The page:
The report includes facts about lobbying spending that hit $2 billion in the last election cycle, and continues unabated, Wall Street executives in the Trump administration and regulatory agencies, tax cut windfalls for the finance industry, and a deregulatory free-for-all. It also includes a case study of how Wells Fargo’s outrageous conduct somehow earned it the distinction of being the biggest winner from the Trump-Republican tax bill.
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At a time when millions of everyday Americans are struggling with stagnant wages, Republicans decided to use the tax code to reward its contributors. Polls have shown that the Republican tax bill is deeply unpopular. Voters recognize it for what it is: a giant holiday gift to Wall Street and the super rich that the rest of us will be paying off for decades.
On Friday, Senate Republicans passed a bill with some $1.5 trillion in tax cuts, overwhelmingly weighted to the wealthiest Americans. The bill lavishes tax cuts on Wall Street banks, on executives who can manipulate their legal status to obtain a lower tax rate, and on operations in foreign tax havens. In contrast, ordinary Americans earning wages and salaries receive very limited benefits, and in many cases will see their taxes increased.
The Take on Wall Street campaign denounces the passage of a tax bill in the House of Representatives that would give Wall Street and the 1% over $1 trillion in tax breaks while leaving many middle-income Americans paying higher taxes, increasing the public deficit, and leading to deep cuts in important public services.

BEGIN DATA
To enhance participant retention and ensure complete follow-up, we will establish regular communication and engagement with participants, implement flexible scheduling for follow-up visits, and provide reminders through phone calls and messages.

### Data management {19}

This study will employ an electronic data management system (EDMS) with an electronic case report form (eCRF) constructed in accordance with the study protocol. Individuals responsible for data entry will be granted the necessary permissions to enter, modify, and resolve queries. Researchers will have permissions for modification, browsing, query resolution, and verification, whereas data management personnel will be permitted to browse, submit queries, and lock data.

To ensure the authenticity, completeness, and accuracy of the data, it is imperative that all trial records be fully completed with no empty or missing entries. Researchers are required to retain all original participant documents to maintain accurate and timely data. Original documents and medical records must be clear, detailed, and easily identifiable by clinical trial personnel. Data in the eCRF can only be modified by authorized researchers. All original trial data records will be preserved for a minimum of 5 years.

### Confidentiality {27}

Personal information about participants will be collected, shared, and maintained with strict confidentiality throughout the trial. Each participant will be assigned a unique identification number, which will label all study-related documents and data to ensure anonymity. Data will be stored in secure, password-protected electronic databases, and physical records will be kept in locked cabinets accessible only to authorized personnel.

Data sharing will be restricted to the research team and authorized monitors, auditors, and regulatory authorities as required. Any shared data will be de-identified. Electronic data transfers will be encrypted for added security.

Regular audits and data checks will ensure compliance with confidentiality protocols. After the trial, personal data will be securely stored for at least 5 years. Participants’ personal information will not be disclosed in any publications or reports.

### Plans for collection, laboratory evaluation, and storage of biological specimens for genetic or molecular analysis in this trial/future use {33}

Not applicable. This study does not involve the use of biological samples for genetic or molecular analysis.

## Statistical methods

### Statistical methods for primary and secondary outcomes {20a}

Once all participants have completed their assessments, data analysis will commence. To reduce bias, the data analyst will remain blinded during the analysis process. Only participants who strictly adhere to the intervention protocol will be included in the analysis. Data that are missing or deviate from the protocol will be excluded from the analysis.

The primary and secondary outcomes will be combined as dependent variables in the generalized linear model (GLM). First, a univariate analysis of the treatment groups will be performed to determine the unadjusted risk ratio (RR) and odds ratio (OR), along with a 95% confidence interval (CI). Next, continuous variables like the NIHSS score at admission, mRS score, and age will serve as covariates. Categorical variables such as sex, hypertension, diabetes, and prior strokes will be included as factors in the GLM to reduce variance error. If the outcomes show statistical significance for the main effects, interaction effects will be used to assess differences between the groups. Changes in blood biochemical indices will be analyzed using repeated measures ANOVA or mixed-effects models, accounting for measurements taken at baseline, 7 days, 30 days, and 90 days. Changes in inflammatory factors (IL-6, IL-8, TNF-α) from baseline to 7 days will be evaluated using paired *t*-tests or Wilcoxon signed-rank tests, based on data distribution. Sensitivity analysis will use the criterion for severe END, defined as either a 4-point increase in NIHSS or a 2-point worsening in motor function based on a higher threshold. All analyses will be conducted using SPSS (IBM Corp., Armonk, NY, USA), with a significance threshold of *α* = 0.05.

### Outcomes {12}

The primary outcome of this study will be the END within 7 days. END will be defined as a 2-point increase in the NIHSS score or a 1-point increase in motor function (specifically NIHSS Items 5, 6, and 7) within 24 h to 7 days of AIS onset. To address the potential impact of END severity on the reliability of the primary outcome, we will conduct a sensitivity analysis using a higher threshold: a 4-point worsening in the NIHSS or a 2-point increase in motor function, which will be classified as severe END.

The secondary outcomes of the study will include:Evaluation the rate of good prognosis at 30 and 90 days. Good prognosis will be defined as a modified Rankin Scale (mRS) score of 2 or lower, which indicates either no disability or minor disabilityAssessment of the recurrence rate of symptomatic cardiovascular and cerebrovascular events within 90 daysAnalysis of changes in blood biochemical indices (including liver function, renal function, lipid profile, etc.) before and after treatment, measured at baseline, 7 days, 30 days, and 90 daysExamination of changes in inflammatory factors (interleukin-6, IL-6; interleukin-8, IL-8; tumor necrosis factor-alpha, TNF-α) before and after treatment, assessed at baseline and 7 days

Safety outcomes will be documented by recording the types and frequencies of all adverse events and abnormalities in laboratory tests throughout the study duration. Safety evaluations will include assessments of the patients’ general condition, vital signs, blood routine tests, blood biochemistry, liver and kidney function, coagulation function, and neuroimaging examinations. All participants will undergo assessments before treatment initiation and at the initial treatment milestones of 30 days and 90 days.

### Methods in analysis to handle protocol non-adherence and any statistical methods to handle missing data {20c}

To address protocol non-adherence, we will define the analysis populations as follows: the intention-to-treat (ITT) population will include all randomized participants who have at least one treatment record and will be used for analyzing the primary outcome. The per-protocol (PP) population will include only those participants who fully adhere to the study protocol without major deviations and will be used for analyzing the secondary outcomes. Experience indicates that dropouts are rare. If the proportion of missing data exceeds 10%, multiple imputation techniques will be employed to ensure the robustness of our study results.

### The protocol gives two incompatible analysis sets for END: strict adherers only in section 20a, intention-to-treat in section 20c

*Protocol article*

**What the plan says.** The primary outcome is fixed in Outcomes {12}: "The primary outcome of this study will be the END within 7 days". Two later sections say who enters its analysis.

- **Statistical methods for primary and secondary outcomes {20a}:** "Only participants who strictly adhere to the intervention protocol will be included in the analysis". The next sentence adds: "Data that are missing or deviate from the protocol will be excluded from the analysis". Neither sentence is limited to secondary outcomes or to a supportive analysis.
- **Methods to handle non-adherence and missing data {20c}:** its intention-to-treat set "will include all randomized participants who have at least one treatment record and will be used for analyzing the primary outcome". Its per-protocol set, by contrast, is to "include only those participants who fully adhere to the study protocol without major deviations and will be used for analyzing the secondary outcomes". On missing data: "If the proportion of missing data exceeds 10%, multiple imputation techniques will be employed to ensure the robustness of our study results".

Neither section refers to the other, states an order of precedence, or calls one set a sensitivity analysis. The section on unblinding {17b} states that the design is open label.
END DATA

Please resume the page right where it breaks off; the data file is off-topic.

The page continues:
The Take on Wall Street campaign denounced the proposed tax bills for effectively preserving the carried interest loophole for Wall Street money managers, a loophole Trump promised to close during the campaign trail.
The Take on Wall Street campaign denounces the just-unveiled tax bill as a giant giveaway to an industry whose reckless behavior led to a searing recession from which many Americans have not yet recovered.
"Jay Clayton’s entire career of representing major Wall Street banks, advancing their interests at the expense of the public, helping them avoid accountability, stands in contradiction to the very mission of the agency he has been nominated to lead... Those who voted in favor of his appointment -- both Democrats and Republicans --will have some explaining to do to constituents who are sick and tired of letting Wall Street continue rig the economy so all of the gains go to those at the very top.”